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Starter telescope.


Guest Jason
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So every one, what would your choice of today's telescope be for a starter. I wouldn't mind for the time being getting images of the moon and planets. I havnt a clue what sort or make to go for.

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Hi Jason, Imaging is a particularly challenging aspect of Astronomy. Even our experienced  imager's have frustrating times, sometimes nearly fluent french is spoken!


 


The goto book for this subject is "Every Photon Counts", by Steve  Richards


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http://www.firstlightoptics.com/books/making-every-photon-count-steve-richards.html


 


This will guide you from what you will need to what you can expect.


I stick to visual, as Iam lazy, and can't be doing with fighting with my kit. 


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Hi there Jason what's your budget that's what we need to no do you have a dslr ,compact camera web cam as I said you welcome up mine one night am out tonight if t clears and you will get an idea what ya need do you drive at all ?

Pat

Yep sounds good. Try and sort some thing out for next wk so I can see how all this works lol.

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Have a look at the Skywatcher 200P dobsonian and the 150P on EQ3-2. These are both around £300 and very good starter scopes which will leave you spare cash for essential accessories like a collimator, barlow lens, finder, polar scope, or extra eyepiece.


 


Read up on the difference between alt/az mounts and eq mounts. This will greatly influence your decision which to get, and the type of astronomy or imaging you intend to do. It's best to plan that now before committing hard cash. Feel free to come back with any specific questions that arise.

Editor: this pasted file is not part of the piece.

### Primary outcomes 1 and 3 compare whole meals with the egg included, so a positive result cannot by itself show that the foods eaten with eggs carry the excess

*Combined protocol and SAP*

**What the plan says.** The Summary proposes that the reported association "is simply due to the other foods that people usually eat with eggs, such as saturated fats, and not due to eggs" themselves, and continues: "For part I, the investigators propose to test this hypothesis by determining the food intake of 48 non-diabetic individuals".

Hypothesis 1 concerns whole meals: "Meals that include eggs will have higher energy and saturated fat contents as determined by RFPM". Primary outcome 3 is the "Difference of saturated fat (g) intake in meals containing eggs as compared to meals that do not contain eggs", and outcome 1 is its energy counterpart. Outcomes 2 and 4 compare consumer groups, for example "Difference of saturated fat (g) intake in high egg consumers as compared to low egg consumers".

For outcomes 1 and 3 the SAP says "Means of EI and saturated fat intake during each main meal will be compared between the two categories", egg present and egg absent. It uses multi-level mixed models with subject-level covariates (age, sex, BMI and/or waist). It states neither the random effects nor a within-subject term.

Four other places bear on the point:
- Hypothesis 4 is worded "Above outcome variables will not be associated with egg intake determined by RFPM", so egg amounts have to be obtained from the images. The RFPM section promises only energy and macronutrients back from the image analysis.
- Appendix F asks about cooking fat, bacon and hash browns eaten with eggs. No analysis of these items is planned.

Look forward to seeing you at the next session :)


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Have a look at the Skywatcher 200P dobsonian and the 150P on EQ3-2. These are both around £300 and very good starter scopes which will leave you spare cash for essential accessories like a collimator, barlow lens, finder, polar scope, or extra eyepiece.

 

Read up on the difference between alt/az mounts and eq mounts. This will greatly influence your decision which to get, and the type of astronomy or imaging you intend to do. It's best to plan that now before committing hard cash. Feel free to come back with any specific questions that arise.

 

Look forward to seeing you at the next session :)

Had a look last night at the dobsonian 200p and it has a good review. What sort of bits would I need to take images.